Beyond the Dance, by Chan Hon Goh;
Tundra Books: New York, 2002; $15.95
When I first saw the cover of Beyond the Dance, I thought it might be a book that was just about dance technique. But, as the saying goes, you can’t judge a book by its cover. As I started reading, I found that Chan Hon Goh was writing not just about her dance career, but also about her life growing up in Communist China where the government was very unsupportive of artists. I was sad to learn that Chan’s parents, who were both dancers, had to split up for a year while Chan’s father sought artistic freedom in Canada.
From the moment I started reading, I was rooting for Chan and her family to be successful in their search for freedom. I have read several books before about totalitarian governments, but this book addressed a subject of great interest to me: how artists can be affected by politics. Living in America all my life, I appreciate even more, after reading this book, how fortunate I am to be able to write and dance without opposition from the government.
I feel connected to Chan in several ways. We both love to dance, and take it very seriously. When she was eleven, Chan set high goals for herself as a dancer. I have always had a dream of being a principal dancer in Swan Lake or Giselle—two famous ballets that Chan has gone on to perform as an adult. There are things other than dance that Chan and I have in common. One is that we both moved when we were eleven (as I write this review, I am preparing to move). Chan’s move from China to Canada was extremely difficult because she spoke no English. My move from Connecticut to Manhattan will involve my getting used to living in an apartment instead of a house, going to a new school, making new friends, and adjusting to life in the big city. But while my move will be only around sixty miles, Chan’s move took her halfway around the world.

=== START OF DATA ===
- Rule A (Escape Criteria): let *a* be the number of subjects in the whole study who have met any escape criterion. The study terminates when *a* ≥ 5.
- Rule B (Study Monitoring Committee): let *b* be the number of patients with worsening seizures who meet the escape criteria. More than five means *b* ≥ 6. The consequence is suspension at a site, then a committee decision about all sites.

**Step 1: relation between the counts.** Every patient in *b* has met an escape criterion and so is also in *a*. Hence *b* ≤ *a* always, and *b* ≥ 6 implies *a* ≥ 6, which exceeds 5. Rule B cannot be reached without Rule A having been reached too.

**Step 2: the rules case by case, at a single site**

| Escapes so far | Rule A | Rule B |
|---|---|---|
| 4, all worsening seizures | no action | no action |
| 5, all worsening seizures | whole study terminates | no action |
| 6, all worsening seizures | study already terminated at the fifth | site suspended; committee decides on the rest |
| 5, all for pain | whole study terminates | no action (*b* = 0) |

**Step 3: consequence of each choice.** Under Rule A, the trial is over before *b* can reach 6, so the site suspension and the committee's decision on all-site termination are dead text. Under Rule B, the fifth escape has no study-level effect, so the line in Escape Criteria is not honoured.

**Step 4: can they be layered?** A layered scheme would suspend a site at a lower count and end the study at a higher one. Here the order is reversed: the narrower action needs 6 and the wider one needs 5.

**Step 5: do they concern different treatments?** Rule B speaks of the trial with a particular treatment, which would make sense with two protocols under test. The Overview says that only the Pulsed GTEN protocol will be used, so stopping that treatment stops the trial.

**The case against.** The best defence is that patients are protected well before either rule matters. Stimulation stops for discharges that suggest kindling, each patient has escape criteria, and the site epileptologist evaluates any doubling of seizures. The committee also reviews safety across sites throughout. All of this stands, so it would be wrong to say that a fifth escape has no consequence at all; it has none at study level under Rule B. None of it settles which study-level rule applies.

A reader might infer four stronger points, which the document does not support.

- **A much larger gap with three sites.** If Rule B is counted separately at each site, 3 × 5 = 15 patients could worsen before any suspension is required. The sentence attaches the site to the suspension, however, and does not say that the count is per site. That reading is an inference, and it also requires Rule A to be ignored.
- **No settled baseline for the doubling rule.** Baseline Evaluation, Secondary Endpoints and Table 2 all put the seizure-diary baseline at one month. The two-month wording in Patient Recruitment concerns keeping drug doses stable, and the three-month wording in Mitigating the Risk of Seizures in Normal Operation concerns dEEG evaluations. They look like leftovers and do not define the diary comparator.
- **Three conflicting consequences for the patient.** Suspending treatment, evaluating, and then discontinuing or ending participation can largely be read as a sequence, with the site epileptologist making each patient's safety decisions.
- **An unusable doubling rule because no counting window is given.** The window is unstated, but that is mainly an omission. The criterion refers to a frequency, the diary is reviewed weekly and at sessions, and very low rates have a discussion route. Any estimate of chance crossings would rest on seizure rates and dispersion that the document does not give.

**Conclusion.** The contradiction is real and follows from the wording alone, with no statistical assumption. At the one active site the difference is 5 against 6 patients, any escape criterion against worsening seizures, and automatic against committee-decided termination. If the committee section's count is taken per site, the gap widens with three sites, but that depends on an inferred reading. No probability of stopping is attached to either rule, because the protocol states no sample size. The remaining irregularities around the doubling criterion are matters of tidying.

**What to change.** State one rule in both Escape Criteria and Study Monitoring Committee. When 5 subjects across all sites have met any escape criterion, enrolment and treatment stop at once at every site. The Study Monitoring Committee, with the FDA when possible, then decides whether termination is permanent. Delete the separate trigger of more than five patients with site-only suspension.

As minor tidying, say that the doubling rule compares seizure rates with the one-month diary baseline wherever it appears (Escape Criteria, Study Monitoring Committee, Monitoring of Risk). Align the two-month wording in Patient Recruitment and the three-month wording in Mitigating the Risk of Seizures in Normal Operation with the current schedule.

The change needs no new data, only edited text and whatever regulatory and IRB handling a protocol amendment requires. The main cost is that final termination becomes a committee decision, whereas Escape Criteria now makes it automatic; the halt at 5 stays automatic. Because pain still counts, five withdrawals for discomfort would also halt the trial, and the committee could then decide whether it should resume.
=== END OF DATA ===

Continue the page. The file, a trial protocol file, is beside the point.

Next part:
Beyond the Dance offers great advice to everyone, not just to dancers. The author recommends that people who want to become better at what they do should create personal challenges, and try to believe in themselves. My favorite part of the book was when Chan, at seventeen, auditioned to get into The Prix, a dance school that only had a few openings. She had worked so hard, and made it to the semifinals, but assumed she had not been accepted, and left. Later that day, she went back to one of the judges to ask what she could do to become a better dancer. I admired that, even though she was disappointed, she wouldn’t let anything stop her. I won’t give away what happened, but I was happy and encouraged by the way things turned out for her.
Chan’s life and career are fascinating, so I strongly suggest that you read Beyond the Dance. I admired the strong descriptions of both the good and difficult times Chan faced in her life, and how she dealt with each. I found myself relating to so many of her experiences, and was able to appreciate the advice given throughout the book about persevering for what you believe in at all costs. Beyond the Dance is a book that truly goes beyond just dancing. It is an autobiography that is great for anyone at any age.